Not that I'm saying that medication is imaginary/all in my head... just that... I want more than that, I guess. I want more than a blind belief that meds are the answer. I've a sneaking suspicion that it's both meds and skills, but really, I just wanted to know, you know? I also want to know how they work... what they do, and I feel like people are never really told. I'm ok with accepting the meds on faith when first diagnosed to get things right again - that is the time to simply act and get things back to normal. Shouldn't we - I - learn more about my condition and how to live with it now that it's a done diagnosis?

So... that's where I'm coming from on this meds business. When I will go back on them, I'm not sure.

Why I haven't told you has to do with being told that I always have to be on meds; I feel like a five-year-old that's snuck out of bed to sneak a twinkie. Would I have gotten the twinkie if I had asked for it... maybe... but no one was around to ask, so... there's that, too. Also, I constantly question when I should start up again and how. At this point, I think it's something that I would like to discuss further with Dr. R at the University of Cincinnati's division of bipolar research, whom I started talking to a month ago, and Dr. B, my general doctor.

It's something I felt I had to do in order to know more. I know it's risky, and many will frown upon it, but I felt I had to explore this, and I feel I'm going about it pretty safely.

Monday, September 15, 2014


I saw this on my Twitter feed. 



"Look closely," was all the tweet said.

I found its subtlety, impactful - its way of getting the message across, lovely.

Tuesday, September 9, 2014

Let me tell you what I know about having an episode or how a breakdown begins... at least from my experience.

You see, it's not how you'd think, and it's not like what you see on TV.


They start small, for one... a lot smaller than you could imagine. It's like the smallest of bad moods just sticks... like cobwebs. You could be having a fine day, maybe even what looks like it could be a great day, and then! Something happens. Or someone says something. Instantly you take offence, or it makes you sad, or just.. meh!... and you start to question everything. 

You wonder, did someone just trip me... or merely take off the rose colored glasses??? Was I the fool or the fooled??

Then you wonder who you were kidding anyway, and you look around and see - or think you see - everyone looking at you as if in pity, or jeering at you... or looking disgusted. And it builds - all the negative thoughts, all the sadness - it just grows... unless you stop it, and you can. It's not easy, might take a herculean effort, but you can. not easy, might take a herculean effort, but you can.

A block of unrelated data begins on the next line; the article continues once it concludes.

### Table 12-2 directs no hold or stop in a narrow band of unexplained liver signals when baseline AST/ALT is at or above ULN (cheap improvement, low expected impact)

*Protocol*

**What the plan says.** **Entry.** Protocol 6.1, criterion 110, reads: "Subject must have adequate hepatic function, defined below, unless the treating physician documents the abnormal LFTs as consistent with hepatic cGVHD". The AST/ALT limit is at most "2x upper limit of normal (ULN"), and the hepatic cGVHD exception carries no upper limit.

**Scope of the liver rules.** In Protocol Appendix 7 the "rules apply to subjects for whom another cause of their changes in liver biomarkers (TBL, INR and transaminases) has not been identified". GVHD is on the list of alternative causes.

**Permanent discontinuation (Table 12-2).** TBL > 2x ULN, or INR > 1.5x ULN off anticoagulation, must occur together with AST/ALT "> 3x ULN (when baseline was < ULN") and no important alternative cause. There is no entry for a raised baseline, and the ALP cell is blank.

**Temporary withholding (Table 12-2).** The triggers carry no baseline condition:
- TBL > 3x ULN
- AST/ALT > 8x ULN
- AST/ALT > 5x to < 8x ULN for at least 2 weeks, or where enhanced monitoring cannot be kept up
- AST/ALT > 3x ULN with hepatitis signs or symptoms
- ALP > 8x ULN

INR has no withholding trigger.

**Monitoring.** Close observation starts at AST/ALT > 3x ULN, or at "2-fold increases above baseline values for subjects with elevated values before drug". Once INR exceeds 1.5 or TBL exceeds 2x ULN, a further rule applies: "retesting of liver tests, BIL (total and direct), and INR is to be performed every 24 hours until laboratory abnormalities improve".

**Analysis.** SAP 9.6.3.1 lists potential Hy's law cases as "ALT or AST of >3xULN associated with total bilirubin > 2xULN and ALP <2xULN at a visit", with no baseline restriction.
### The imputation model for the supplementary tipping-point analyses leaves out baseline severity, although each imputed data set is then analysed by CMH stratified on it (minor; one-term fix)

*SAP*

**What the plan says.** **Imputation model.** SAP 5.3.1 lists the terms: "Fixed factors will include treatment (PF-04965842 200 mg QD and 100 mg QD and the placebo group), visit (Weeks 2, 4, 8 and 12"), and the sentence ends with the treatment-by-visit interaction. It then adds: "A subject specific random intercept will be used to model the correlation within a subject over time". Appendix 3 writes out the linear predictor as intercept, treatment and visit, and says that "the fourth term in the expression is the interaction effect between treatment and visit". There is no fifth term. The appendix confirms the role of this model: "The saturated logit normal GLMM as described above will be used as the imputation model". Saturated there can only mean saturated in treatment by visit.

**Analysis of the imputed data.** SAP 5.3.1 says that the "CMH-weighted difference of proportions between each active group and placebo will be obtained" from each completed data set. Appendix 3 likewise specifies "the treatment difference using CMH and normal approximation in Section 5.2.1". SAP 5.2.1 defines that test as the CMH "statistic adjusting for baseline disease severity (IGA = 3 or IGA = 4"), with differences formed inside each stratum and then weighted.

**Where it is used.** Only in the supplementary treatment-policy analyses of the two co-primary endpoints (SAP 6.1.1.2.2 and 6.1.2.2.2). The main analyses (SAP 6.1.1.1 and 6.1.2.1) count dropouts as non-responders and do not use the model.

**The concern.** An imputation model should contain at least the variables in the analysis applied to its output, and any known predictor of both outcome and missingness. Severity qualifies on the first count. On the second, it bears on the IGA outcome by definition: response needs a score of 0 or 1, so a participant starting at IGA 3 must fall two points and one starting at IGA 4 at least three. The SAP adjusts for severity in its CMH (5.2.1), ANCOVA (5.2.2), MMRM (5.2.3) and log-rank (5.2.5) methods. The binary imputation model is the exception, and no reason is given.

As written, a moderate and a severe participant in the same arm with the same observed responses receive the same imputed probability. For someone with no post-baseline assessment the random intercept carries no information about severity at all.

If I could put it to music, it would start small. Subito piano... A small questioning melody... a piccolo asking, "Why???" Then, new sounds would add on, perhaps a blaring horn, something mean and rattle-y, or a wailing violin somewhere in the background. All slightly discordant, just ever so slightly... off. But always building. 

The kettle drums only ever come in after the crescendo, if it actually gets to that point and the music is allowed to build up that much. It just doesn't always get there and the kettle drums are such a nuisance to bring along, anyway. I mean, they're kind of cumbersome. 

The first time I heard Arvo Pärt's Tabula Rasa, I thought, here is a man who gets it! He knows. That the ballet company was using it for a dance piece was really quite great for me, making dance class even more therapeutic. Here, I could channel allllll of that... and just release it; music come to life, a manifestation of my emotions and moods. Then you just... let it all go

The music builds and diminishes, whimpers then wails, slows down... to speed up - all at its own pace.

The ongoing cycle makes it often feel like it's going to continue forever, makes it difficult for one to see anything outside of that loop. Oh, it might get better... but that turn will come 'round again, and then!... it's all falling down.

The thought makes it difficult to get out of the loop, makes it difficult to stop the spiral down towards the depths of despair. It hurts! ... and it hurts oh-so-much. It hurts because you've been here before, and you know it'll come again... and you really, really, really hate it here.

Which is the reality?, you wonder. Am I delusional in thinking that it could ever be any better - is actually better at times? Or is this actually it?

So you try to reach out, and maybe you do... but somehow it's wrong and they don't understand, or you say it sharply, or... really you didn't mean it - you're just wanting some help... and... you've failed. And you don't know how to say you're sorry and you don't know how to take it all back because really all that you needed was some understanding, the human touch and you kinda botched it.
All you'd really like to say now is, help me, but you don't seem to know how.

You wonder, What do I do now?

All of this has been going on in your head this whole time... and nothing much has really happened, not that anyone can see. If you tried to explain it to anyone, they wouldn't exactly know - or get - how you went from 0 to 100 in 1 second flat. It's miniscule, but it's there... and it's big... HUGE!

And that's where you are.

You can't do that on television, you can't show how it all builds up from nothing...

but I know.  

Thursday, September 4, 2014


Dear blog,

I'm sorry I've been too wrapped up in things to update. August was ridiculous and busy... and September has jumped in with school and its own craziness! I promise I will remedy this soon, especially seeing as I have a few posts already waiting in the wings.

In the meantime, I leave you with this pic that a friend sent me as something to think about.


Yours... truly,
_c_



*also I'd like to leave you with this song that's been in my head and is kind of tied to the title of this post. It's a pretty good song, maybe you know the rest... 

;;